Griffith Film School alumnus Liam Heyen is celebrating the nationwide release of his latest film, the feel-good Aussie comedy, Top End Wedding.

Liam co-produced Top End Wedding, a romantic comedy set in the Northern Territory, lauded by one critic in the US as “a cross between My Big Fat Greek Wedding and Crocodile Dundee”. Starring Miranda Tapsell and directed by Wayne Blair (The Sapphires), the film opened in cinemas across the country this month, and has won over audiences around the globe.

Since graduating from a Bachelor of Film and Screen Media Production at Griffith in 2012, Liam has carved out an enviable career, producing a series of features, short films and television series.

He is a producer at Goalpost Pictures, the company behind acclaimed feature films including Holding the Man and The Sapphires, and award-winning television series, Cleverman.

International acclaim

After a long, tough shoot in some of Australia’s most remote and rugged locations, Liam had a “pinch me” moment while walking the red carpet at the Sundance Film Festival for the international premiere of Top End Wedding.

“Sundance is held in Park City, Utah, in the middle of winter – I think it was the coldest I’ve ever been,” he said.

“The red carpet experience was a slightly surreal experience – I think for all of us, it was the realisation that we’d come to the end of a very long journey.

“We were a little worried about how the film would be received internationally. It’s very Australian, and it’s set in the Northern Territory, with lots of Aussie vernacular and Indigenous slang.

“But everyone loved it, the film got lots of laughs and a standing ovation.”

Rising to the challenge

Liam said the shoot, which took place across Darwin, Kakadu National Park, the Tiwi Islands and Katherine Gorge, was his biggest challenge to date.

“I had to get used to the heat and the flies, and I was so dehydrated at times that I couldn’t string sentences together,” he said.

“It’s very, very remote, so the shoot took a lot of pre-planning that wouldn’t be necessary if you were shooting in the city – if you lose a costume or forget a battery, you’re in trouble!

“We also spent a lot of time speaking with the traditional owners to get their permission to film on their lands, which was a very long and complex process.

“Before this shoot, I had no idea where the Top End was – but it’s an amazing, beautiful place, and I’m itching to get back.”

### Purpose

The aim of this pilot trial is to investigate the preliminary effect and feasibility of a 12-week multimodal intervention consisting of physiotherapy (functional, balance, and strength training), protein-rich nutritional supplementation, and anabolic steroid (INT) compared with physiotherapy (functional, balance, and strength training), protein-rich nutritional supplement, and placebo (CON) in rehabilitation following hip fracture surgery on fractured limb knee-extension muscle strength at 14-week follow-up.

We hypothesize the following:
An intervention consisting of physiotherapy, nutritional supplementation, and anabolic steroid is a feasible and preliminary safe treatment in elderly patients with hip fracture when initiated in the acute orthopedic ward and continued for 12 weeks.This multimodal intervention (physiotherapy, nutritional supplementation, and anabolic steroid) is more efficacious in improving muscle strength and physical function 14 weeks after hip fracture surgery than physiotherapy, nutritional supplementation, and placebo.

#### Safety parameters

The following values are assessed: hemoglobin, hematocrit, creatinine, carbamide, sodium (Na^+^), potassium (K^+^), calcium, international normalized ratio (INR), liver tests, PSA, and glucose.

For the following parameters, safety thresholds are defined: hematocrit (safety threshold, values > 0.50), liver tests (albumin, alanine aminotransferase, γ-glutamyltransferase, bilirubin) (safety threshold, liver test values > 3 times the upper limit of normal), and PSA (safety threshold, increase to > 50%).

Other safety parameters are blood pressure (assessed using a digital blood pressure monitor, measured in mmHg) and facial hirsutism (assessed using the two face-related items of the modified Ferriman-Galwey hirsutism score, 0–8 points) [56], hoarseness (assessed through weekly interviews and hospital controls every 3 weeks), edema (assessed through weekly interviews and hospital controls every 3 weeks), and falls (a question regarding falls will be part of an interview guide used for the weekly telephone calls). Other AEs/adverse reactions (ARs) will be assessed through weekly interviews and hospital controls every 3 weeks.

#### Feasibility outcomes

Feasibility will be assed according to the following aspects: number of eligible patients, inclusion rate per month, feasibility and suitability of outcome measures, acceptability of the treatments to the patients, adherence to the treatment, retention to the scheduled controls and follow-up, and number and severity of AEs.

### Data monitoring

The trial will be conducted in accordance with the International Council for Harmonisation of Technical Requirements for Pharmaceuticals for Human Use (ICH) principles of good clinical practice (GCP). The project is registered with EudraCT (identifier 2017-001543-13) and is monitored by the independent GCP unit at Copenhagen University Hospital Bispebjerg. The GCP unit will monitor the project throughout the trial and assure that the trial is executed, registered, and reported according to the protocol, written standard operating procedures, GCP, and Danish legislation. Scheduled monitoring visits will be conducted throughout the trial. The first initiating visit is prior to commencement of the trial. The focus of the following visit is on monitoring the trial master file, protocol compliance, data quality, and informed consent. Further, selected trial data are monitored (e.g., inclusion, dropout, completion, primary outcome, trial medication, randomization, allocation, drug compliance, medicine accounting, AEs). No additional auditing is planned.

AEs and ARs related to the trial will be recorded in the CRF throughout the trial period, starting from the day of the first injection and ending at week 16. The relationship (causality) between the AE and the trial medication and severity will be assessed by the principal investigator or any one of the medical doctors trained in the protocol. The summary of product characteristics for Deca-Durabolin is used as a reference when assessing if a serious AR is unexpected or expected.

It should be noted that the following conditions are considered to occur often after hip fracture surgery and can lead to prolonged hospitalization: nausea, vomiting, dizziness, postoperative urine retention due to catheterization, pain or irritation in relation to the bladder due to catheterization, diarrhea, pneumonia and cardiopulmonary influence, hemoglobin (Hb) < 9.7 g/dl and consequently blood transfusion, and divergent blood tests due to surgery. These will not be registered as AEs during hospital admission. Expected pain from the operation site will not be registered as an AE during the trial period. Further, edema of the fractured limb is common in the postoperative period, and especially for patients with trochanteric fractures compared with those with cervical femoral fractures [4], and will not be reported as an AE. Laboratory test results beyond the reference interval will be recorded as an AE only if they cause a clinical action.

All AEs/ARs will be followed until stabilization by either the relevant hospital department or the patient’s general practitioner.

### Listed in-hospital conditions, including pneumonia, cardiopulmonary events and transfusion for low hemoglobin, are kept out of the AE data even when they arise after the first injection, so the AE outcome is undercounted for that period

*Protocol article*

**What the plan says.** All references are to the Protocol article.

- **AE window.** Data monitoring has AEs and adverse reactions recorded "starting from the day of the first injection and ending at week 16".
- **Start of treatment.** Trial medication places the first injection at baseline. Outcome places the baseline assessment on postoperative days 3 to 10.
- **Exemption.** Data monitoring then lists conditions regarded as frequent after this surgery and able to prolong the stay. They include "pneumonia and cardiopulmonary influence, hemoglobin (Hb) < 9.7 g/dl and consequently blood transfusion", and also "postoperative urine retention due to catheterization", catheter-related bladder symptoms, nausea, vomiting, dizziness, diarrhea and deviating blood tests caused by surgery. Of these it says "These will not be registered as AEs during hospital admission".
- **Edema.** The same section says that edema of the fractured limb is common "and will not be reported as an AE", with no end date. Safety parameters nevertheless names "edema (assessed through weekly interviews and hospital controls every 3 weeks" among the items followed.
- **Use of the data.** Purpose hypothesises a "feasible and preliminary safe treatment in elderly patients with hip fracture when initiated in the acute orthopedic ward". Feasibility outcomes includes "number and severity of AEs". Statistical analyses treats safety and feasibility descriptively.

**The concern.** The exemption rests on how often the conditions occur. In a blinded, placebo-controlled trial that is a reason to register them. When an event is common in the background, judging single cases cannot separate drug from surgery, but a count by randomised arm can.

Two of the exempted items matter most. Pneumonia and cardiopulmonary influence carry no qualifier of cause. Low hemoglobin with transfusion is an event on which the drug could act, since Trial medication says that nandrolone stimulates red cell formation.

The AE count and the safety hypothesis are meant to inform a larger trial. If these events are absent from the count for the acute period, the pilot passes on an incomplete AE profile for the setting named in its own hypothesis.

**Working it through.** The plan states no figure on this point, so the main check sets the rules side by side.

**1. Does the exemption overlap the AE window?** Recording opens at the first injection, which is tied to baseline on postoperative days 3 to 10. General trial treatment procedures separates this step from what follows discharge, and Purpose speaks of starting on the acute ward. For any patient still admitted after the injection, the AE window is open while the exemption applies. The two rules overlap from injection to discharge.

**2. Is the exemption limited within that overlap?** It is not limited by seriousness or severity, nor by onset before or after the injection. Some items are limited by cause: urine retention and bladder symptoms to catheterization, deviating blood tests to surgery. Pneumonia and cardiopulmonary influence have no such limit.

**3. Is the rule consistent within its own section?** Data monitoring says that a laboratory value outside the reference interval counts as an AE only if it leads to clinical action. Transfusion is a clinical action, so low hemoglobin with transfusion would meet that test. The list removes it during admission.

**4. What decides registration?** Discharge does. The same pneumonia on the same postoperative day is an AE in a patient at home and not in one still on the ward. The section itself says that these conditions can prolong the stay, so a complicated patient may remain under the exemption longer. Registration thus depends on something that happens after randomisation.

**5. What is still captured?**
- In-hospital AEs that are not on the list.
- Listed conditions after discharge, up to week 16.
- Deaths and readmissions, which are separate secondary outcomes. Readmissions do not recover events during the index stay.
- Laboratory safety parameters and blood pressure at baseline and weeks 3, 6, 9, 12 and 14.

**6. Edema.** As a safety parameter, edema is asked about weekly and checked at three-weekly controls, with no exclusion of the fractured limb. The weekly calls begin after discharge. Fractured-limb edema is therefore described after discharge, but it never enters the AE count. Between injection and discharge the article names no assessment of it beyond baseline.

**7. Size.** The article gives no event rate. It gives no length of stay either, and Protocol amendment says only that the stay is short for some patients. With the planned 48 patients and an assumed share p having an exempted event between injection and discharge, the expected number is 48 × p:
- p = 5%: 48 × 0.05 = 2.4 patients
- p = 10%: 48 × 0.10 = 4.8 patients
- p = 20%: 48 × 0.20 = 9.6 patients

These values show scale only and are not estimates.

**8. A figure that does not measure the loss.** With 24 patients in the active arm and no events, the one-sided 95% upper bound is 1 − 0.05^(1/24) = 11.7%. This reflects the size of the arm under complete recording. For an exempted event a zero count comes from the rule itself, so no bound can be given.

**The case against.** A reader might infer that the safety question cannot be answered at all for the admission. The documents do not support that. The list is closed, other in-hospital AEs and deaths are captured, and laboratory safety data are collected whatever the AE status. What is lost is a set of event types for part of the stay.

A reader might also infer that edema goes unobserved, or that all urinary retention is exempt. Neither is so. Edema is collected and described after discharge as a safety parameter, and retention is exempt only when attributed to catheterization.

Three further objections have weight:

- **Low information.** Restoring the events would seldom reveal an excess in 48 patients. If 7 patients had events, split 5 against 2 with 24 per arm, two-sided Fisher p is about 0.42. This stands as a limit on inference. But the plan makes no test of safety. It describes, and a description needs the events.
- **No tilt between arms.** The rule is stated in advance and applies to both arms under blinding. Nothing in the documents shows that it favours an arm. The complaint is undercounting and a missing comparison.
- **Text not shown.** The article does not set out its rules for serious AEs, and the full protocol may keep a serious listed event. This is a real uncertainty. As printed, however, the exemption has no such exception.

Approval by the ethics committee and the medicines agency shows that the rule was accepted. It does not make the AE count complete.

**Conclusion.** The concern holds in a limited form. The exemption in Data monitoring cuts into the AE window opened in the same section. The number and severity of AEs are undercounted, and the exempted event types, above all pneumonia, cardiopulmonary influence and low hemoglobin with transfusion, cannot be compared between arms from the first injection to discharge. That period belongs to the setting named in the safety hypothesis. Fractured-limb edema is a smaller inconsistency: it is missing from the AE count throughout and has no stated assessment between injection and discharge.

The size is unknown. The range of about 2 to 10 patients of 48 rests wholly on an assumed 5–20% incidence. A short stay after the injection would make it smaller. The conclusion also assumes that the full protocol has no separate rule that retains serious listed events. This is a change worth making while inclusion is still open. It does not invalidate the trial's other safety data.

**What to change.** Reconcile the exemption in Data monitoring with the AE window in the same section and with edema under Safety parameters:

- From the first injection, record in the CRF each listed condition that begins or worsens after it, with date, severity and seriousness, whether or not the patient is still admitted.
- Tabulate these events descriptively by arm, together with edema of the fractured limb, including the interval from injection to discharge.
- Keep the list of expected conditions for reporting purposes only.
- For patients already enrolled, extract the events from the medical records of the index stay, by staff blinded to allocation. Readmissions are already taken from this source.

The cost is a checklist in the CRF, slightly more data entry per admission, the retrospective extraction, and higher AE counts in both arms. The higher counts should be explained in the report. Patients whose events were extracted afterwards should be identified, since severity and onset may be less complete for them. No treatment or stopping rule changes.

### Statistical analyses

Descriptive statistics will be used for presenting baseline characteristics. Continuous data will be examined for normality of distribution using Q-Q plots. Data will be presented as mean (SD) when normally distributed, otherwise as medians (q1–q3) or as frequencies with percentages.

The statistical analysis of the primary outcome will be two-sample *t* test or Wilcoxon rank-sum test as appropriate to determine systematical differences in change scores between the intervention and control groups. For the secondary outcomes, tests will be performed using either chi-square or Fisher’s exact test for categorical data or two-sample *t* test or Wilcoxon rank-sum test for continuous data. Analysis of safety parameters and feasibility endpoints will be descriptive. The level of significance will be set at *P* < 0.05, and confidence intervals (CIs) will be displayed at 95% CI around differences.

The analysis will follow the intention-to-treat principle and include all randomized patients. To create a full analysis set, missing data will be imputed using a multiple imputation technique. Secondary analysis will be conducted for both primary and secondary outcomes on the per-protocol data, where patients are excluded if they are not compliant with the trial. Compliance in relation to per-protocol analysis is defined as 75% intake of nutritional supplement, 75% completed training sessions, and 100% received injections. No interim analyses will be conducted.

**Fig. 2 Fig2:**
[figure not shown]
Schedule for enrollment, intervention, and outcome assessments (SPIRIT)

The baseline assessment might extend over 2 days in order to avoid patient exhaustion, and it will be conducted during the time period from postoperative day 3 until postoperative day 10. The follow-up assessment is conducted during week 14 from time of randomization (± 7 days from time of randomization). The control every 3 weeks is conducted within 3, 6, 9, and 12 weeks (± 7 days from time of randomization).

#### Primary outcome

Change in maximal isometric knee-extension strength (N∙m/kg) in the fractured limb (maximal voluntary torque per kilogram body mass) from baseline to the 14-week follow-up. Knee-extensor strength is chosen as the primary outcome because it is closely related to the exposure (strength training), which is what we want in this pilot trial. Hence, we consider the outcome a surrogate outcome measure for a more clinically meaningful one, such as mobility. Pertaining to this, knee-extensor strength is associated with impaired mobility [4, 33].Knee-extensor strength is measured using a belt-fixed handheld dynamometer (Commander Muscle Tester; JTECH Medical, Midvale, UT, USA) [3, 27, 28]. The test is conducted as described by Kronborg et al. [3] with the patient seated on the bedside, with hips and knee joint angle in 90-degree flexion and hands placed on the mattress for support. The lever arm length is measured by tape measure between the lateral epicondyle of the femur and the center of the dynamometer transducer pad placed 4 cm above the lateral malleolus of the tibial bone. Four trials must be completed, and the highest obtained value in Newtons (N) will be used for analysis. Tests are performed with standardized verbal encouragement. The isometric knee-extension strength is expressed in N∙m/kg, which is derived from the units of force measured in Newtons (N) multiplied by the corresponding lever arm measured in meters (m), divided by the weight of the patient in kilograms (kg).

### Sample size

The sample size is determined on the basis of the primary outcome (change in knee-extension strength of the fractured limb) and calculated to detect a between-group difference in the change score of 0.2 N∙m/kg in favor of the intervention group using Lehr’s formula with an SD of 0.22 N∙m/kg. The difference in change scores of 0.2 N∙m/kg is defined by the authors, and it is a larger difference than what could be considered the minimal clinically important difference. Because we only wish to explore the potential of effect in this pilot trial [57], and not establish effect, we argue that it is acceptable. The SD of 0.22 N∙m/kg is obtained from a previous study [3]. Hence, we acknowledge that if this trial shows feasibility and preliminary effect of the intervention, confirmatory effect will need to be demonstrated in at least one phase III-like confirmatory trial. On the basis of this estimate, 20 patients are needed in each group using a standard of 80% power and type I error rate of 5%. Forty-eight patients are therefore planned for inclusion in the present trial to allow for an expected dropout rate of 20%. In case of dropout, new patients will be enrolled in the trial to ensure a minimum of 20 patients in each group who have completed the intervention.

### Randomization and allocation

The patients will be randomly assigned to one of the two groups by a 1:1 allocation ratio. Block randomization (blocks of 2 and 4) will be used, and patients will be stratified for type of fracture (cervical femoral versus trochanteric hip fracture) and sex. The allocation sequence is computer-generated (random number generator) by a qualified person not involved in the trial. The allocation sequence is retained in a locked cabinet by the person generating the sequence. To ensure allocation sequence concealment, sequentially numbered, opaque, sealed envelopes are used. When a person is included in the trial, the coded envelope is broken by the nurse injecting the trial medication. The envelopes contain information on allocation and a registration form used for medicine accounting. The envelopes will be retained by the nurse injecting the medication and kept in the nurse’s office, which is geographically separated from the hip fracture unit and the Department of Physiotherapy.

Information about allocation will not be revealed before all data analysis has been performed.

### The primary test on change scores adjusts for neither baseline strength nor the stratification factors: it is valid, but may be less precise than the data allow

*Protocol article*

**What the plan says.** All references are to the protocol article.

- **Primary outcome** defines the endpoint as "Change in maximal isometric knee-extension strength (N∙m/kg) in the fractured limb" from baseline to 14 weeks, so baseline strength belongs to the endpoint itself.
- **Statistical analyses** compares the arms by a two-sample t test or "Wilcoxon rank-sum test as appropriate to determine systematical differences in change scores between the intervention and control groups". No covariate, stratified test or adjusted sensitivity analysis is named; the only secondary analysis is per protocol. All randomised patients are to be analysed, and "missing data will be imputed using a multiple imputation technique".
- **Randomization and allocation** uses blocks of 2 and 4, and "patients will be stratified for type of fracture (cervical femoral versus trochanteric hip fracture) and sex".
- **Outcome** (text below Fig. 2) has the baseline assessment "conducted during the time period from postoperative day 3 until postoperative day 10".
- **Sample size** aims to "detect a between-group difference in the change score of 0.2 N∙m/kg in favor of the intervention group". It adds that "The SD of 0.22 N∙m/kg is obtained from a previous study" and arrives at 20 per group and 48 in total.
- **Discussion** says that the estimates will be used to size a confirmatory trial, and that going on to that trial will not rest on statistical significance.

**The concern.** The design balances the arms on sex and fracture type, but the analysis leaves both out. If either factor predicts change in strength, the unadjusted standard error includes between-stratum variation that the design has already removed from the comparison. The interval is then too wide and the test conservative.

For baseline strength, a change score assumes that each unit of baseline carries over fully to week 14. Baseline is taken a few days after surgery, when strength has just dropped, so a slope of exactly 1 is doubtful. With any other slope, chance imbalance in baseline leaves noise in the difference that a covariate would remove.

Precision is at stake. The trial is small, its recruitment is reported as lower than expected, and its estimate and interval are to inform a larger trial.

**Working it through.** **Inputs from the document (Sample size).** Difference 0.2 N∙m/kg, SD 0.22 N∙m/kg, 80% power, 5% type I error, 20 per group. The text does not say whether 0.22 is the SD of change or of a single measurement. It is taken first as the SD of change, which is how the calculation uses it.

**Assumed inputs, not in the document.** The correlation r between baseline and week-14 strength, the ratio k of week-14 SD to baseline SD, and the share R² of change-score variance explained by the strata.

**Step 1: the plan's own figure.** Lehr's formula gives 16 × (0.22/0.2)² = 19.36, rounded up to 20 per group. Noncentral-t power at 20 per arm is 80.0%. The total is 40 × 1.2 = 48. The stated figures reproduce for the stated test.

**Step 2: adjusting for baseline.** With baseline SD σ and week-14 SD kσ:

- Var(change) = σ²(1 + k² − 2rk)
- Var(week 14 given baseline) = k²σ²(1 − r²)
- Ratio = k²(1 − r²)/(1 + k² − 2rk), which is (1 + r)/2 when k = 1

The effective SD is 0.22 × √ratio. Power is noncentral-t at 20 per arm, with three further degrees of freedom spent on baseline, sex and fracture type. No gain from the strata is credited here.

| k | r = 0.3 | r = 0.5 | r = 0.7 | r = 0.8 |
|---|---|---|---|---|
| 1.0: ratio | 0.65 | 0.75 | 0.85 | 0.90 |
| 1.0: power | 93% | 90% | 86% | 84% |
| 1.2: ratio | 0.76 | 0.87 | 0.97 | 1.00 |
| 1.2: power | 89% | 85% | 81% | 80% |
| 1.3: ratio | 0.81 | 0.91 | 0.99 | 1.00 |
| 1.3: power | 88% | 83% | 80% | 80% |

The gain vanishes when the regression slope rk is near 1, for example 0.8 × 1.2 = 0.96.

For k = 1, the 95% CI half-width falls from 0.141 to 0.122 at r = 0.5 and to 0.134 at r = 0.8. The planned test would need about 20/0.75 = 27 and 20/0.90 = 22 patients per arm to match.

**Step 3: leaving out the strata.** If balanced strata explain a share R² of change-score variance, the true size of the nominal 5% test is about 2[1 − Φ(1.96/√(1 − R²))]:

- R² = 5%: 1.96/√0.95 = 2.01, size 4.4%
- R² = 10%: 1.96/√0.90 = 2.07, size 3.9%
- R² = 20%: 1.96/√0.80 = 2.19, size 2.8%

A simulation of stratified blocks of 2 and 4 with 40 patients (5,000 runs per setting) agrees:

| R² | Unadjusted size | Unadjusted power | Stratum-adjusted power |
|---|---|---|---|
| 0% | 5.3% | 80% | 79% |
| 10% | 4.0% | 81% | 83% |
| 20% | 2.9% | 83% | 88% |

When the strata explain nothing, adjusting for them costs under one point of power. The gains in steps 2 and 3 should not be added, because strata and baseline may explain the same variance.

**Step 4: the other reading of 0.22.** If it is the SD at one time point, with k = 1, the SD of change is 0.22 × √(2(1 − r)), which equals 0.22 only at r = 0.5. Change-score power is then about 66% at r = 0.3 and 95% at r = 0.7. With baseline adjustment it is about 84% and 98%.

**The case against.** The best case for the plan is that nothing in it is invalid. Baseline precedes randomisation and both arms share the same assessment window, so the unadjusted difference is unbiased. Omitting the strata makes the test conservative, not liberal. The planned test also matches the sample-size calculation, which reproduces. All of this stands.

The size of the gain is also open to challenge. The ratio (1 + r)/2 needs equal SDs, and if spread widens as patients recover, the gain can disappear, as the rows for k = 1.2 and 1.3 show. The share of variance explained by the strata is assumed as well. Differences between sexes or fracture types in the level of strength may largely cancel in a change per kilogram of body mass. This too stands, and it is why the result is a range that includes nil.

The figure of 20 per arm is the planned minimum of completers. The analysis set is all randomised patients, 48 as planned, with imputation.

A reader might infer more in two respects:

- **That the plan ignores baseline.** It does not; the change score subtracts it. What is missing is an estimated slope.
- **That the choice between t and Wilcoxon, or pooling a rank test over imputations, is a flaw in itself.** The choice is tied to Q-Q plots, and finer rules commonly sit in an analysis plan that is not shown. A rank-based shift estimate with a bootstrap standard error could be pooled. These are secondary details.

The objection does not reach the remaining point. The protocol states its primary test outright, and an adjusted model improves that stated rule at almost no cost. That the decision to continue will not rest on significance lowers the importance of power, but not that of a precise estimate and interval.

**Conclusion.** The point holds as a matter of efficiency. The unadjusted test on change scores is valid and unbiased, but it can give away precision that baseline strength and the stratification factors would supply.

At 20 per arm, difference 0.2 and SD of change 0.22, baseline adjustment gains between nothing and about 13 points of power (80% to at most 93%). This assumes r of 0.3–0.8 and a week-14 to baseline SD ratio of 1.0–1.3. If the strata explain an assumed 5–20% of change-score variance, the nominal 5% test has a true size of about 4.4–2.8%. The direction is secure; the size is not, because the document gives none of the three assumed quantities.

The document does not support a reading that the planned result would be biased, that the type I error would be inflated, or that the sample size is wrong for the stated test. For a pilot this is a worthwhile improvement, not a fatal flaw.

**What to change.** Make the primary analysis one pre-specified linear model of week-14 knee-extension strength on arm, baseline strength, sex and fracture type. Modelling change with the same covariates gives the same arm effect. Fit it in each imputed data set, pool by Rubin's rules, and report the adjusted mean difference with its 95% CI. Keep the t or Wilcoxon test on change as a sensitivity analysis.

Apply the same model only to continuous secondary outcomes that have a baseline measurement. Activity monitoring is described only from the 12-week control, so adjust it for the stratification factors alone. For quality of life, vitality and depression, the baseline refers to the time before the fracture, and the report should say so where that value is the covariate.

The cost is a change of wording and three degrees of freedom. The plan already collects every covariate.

Diversity on screen

The film premiered in Darwin and will tour local Indigenous communities across the Top End as part of the Northern Territory Travelling Film Festival. Liam said it was important to give these communities a voice within Australian cinema.

“There is a desire for more diverse stories to be told,” he said.

“This is a bi-racial romantic comedy with an Aboriginal woman in the lead – something you wouldn’t have seen on the big screen a decade ago.”

‘Pinch me’ moments

Liam’s next project with Goalpost Films is a biopic of Australian singer Helen Reddy – I Am Woman. The film follows the rise of the singer-songwriter, whose hit “I Am Woman” became the anthem for the women’s movement in the 1970s. The movie was scripted by fellow Griffith Film School alumnus Emma Jensen, and stars Tilda Cobham-Hervey (Hotel Mumbai), Evan Peters (X-Men) and Danielle Macdonald (Bird Box).

“We’re getting to the final stage of the edit, and are hoping to get the film an international premiere,” he said.

“It’s such a great job telling this personal story within the historic context – Helen’s fight for equal rights still resonates today.”

The “pinch me” moments keep on coming for Liam, who is hard at work at Sydney’s Fox Studios on post-production for I Am Woman.

“I remember seeing a movie at Fox Studios in Sydney for my cousin’s birthday, and I was excited just to be close to the studios,” he said.

“Now I’m walking into work there every day to work on a big feature film – I think my 14-year-old self would be stoked!”

Supporting emerging filmmakers

While juggling big-budget feature films and TV series, Liam also makes time to work on short films. His film Adult premiered in-competition at the prestigious SXSW Film Festival in 2017. He recently completing two new short films: Shiloh, which premiered at Melbourne International Film Festival last year, and No One Believes Me, which won the 2018 AWGIE for Best Short Film. Another project, Strangers in the Night, was commissioned for the Lexus Short Film Fellowship – a $50,000 grant to make a short film, which will premiere at the Sydney Film Festival next month.

“I feel like now that I have a little more experience in the industry, it’s my responsibility to keep on helping emerging filmmakers – I work on web series and short films with people I believe in, and I’m still learning every day.”

Film school opened doors

Liam said his studies at Griffith had laid the foundation for a thriving career in the film industry.

“Film school opened so many doors for me,” he said.

“My focus at GFS was editing and production, and to this day, I still use those skills on the job.

“I produced my first short film in my first year, and by the end of my studies, I was pretty sure it’s what I wanted to do.

“At high school I got the marks to do something like Medicine or Law, but as soon as I found the course at Griffith Film School, I knew it was the only thing that lit a fire in my belly.”

Top End Wedding is screening nationally. I Am Woman is due for release later this year.